Exam mark sheets are problematic too. Not only does one have to decipher the examiner’s handwriting (which can be as impenetrable as a doctor’s!) but the language can be opaque, full of special “examiner-speak” which is not always easily comprehendible to students and their parents. The often rather brusque comments may seem negative even when intended to be positive. When I taught regularly, I would highlight the good comments for my students and would also go through the mark sheets with them to help them get the best out of the comments and to understand how the more negative feedback could be used to inform their practicing in future.
Within the teaching studio, we should always provide a supportive environment to encourage learning, motivation and confidence. Sadly, some of us will remember dragon-like piano teachers from our childhood who highlighted errors but rarely praised; a few even resorted to physical abuse such as rapping a student’s knuckles with a ruler. Fortunately such abusive practices are rare today and should always be called out.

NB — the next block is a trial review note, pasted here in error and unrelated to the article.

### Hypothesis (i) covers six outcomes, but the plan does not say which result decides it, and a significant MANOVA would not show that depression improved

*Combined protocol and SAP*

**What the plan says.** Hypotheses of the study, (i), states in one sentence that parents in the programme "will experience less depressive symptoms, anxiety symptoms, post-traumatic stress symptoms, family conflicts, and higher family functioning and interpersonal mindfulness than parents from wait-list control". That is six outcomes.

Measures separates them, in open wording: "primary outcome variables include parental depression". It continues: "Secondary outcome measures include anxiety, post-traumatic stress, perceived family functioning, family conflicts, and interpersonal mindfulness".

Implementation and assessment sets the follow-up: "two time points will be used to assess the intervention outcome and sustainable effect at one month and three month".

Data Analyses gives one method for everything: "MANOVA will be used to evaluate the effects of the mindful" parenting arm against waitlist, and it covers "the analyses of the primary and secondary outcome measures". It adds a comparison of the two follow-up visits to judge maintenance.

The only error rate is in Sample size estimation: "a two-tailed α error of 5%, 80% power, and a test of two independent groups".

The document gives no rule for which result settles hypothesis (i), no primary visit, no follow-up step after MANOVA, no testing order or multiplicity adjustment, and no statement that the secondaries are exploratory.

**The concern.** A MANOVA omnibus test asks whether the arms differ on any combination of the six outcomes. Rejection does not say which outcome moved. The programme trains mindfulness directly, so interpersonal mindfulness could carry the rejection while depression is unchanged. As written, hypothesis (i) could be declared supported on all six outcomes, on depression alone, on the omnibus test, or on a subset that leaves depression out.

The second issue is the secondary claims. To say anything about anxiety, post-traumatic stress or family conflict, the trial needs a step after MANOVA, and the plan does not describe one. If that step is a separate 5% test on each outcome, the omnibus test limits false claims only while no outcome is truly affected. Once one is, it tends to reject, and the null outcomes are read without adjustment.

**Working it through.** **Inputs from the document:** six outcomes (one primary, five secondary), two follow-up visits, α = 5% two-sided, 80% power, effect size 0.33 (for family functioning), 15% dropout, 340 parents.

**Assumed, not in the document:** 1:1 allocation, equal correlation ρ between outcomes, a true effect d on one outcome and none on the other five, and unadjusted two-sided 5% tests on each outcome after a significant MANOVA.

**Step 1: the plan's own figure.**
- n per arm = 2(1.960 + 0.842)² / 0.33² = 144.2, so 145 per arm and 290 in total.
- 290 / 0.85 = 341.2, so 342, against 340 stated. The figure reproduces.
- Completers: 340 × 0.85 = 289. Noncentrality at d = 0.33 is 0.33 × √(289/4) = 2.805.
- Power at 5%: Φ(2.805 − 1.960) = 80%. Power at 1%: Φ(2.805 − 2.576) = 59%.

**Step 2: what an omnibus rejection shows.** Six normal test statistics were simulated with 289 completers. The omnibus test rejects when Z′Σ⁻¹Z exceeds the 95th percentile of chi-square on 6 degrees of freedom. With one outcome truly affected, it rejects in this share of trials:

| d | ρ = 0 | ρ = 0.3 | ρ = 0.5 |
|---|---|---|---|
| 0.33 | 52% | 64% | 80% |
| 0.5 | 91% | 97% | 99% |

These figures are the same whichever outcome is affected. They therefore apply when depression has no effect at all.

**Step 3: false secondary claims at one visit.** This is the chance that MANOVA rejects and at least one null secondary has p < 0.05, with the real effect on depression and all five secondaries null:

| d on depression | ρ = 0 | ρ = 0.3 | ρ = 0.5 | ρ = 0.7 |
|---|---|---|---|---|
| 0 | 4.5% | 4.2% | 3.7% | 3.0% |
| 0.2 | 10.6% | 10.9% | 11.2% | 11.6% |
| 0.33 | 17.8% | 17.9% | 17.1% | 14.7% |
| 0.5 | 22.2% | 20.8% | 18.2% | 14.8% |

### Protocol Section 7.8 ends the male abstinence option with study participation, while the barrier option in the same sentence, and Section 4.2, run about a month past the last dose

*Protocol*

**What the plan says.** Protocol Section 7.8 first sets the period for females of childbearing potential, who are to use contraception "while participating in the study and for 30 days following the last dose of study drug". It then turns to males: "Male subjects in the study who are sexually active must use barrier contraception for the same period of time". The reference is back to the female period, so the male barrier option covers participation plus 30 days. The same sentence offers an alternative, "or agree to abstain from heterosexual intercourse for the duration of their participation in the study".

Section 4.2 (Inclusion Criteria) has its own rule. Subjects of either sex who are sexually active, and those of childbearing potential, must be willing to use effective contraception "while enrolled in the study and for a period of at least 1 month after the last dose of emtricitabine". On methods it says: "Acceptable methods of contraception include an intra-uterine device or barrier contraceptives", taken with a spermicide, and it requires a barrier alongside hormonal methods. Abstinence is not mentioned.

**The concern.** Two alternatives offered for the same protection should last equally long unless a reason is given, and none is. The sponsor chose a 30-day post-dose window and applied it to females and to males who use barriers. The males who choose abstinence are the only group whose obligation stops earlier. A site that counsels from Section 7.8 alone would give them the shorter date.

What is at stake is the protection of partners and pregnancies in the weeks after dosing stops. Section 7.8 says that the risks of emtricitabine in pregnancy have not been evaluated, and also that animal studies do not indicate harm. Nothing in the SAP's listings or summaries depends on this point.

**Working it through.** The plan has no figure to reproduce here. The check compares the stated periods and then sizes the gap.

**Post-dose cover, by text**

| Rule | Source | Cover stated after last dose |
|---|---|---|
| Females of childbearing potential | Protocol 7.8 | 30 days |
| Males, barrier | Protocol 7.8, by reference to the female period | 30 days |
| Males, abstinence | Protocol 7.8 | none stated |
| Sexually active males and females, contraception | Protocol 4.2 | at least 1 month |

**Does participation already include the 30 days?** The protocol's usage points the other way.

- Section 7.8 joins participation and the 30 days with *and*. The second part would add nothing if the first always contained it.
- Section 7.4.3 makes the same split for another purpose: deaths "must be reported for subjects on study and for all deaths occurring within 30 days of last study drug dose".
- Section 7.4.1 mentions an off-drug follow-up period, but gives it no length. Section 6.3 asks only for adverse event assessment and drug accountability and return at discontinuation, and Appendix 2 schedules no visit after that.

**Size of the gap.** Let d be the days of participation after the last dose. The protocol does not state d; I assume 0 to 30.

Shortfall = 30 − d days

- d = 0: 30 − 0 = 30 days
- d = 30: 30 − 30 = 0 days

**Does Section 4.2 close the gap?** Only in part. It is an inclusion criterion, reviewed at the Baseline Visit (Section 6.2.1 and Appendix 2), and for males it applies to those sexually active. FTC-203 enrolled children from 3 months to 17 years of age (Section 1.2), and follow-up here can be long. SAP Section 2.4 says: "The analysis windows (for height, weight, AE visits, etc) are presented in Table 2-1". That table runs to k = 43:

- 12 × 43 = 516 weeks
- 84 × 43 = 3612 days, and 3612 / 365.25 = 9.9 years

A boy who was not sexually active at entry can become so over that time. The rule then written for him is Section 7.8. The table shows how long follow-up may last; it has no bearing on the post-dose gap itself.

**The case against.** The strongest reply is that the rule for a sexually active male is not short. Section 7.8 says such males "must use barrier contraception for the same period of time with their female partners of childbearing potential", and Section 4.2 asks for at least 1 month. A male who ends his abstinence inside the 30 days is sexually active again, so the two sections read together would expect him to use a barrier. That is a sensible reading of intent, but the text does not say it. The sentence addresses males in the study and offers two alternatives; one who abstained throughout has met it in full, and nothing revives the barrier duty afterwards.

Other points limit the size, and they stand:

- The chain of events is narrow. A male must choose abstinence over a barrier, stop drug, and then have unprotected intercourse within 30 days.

Negative feedback, such as continually picking up a student over small slips and errors, or constantly asking them to play a section again to “get it right” rather than allowing the student to play through the whole piece before offering critique, will dent a student’s confidence and erode their ability to trust their ability and their musical self. It will also make them more dependent on a teacher’s feedback, anxious for praise and the “credentialisation” that comes from it. This approach is not conducive to encouraging self-critique and independent learning.
How to critique well
Be respectful and kind
Teaching is about respect, between teacher and student and vice versa, regardless of the age or ability of the student.
Use language which focuses on the playing rather than the person and make the critique collaborative. For example:
DON’T SAY: “You played some wrong notes in Bar 12.”
DO SAY: “Let’s take a look at Bar 12 together and see if we can work out what happened there.”